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Am J Prev Med. 2010 Oct;39(4):357-63. doi: 10.1016/j.amepre.2010.05.016.

Increase in unintentional medication overdose deaths: Oklahoma, 1994-2006.

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  • 1CDC, CDC/OWCD/CDD/PMR, 1600 Clifton Road NE, Mailstop E-92, Atlanta GA 30333, USA. epiercefı



During 1999-2006, rates of unintentional drug-related deaths increased 120% in the U.S.


This report describes demographics and trends of unintentional medication overdose deaths among Oklahoma residents to target prevention strategies.


Oklahoma medical examiner data regarding fatal unintentional poisonings involving at least one prescription or over-the-counter medication during 1994-2006 and opioid retail sales data during 1997-2006 were analyzed during 2008-2009 to determine demographic-specific rates of overdose deaths and changes in 3-year mean death rates.


A total of 2112 fatal unintentional medication overdoses were identified (4.7 deaths/100,000 population) involving a median of two substances/decedent. The highest fatality rates occurred among men (5.9/100,000) and people aged 35-54 years (11/100,000). Crude overdose death rates increased sevenfold during the investigation period, peaking at 11/100,000 in 2006. Death rates increased more for women (ninefold) than men (sixfold); rates among residents of rural counties increased more (eightfold) than urban county rates (sixfold). Leading drug types involved in fatalities were opioids and anxiolytics. The individual drugs contributing most frequently included methadone (31%); hydrocodone (19%); alprazolam (15%); and oxycodone (15%). During 1997-2006, Oklahoma prescription opioid sales increased fourfold. Methadone was associated with the highest number of deaths per equianalgesic dose sold (23.3), whereas hydrocodone and oxycodone had the highest increases in deaths per equianalgesic dose sold (threefold increase each).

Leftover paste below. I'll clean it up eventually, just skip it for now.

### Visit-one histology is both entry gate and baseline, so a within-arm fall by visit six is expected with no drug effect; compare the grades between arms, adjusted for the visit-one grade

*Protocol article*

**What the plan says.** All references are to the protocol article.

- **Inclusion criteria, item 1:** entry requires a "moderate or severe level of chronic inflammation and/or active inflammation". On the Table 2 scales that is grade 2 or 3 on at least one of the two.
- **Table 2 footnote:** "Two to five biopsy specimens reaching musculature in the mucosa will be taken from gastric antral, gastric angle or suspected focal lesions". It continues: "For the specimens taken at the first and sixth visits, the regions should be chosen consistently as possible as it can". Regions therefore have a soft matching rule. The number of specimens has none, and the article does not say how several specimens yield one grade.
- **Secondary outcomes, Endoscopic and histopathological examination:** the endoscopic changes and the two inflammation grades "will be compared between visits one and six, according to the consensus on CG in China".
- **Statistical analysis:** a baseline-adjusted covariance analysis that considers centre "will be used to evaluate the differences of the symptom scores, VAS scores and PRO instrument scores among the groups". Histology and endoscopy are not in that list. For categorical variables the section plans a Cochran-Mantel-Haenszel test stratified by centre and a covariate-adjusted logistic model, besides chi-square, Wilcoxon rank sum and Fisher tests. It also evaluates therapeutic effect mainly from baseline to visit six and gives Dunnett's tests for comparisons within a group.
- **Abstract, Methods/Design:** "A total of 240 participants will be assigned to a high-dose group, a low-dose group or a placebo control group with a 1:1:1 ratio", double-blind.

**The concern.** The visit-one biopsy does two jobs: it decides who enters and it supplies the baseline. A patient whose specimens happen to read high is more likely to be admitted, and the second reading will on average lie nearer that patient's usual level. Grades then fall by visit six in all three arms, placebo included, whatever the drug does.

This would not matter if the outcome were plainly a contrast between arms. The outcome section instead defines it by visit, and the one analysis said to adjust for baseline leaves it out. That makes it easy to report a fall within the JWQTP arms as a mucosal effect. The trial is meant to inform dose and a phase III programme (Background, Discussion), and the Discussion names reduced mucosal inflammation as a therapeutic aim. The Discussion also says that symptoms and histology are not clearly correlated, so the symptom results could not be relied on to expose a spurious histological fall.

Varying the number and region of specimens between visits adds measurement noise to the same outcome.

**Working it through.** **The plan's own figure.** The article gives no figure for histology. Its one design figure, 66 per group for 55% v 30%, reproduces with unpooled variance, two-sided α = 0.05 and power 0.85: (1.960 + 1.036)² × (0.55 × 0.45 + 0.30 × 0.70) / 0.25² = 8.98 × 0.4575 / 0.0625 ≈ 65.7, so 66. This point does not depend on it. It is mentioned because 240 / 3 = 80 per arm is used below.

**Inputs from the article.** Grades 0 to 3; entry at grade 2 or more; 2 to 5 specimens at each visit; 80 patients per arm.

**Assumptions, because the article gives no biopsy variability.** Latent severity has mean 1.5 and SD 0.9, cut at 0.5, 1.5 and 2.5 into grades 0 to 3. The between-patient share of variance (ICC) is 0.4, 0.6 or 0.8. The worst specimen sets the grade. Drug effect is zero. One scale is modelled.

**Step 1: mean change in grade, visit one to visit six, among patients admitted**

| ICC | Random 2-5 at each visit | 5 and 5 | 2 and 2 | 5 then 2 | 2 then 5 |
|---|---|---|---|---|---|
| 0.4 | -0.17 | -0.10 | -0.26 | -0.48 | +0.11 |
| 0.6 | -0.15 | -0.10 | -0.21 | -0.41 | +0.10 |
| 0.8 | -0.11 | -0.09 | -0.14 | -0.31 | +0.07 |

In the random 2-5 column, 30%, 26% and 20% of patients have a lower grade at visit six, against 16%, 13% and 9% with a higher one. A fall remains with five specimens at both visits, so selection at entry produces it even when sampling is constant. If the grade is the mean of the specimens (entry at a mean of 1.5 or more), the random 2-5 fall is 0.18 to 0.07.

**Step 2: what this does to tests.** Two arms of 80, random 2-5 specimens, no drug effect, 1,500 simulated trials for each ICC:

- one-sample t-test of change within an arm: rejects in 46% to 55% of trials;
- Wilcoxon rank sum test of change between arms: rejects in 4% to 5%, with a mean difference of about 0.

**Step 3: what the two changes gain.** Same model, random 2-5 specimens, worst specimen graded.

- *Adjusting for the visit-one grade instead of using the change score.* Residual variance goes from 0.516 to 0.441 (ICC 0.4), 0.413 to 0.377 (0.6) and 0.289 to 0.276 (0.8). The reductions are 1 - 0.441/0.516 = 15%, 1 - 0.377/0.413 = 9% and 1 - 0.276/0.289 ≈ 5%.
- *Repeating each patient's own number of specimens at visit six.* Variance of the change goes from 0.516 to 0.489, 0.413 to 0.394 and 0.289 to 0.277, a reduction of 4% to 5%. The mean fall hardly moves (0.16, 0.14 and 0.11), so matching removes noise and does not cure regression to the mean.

Unintentional medication-related deaths are increasing in Oklahoma and often involve multiple substances. Substances most frequently contributing to deaths were prescription opioid analgesics. Prevention strategies should target people aged 35-54 years and emphasize the dangers of coingesting substances and misusing prescription pain medications.

Published by Elsevier Inc.

[PubMed - indexed for MEDLINE]
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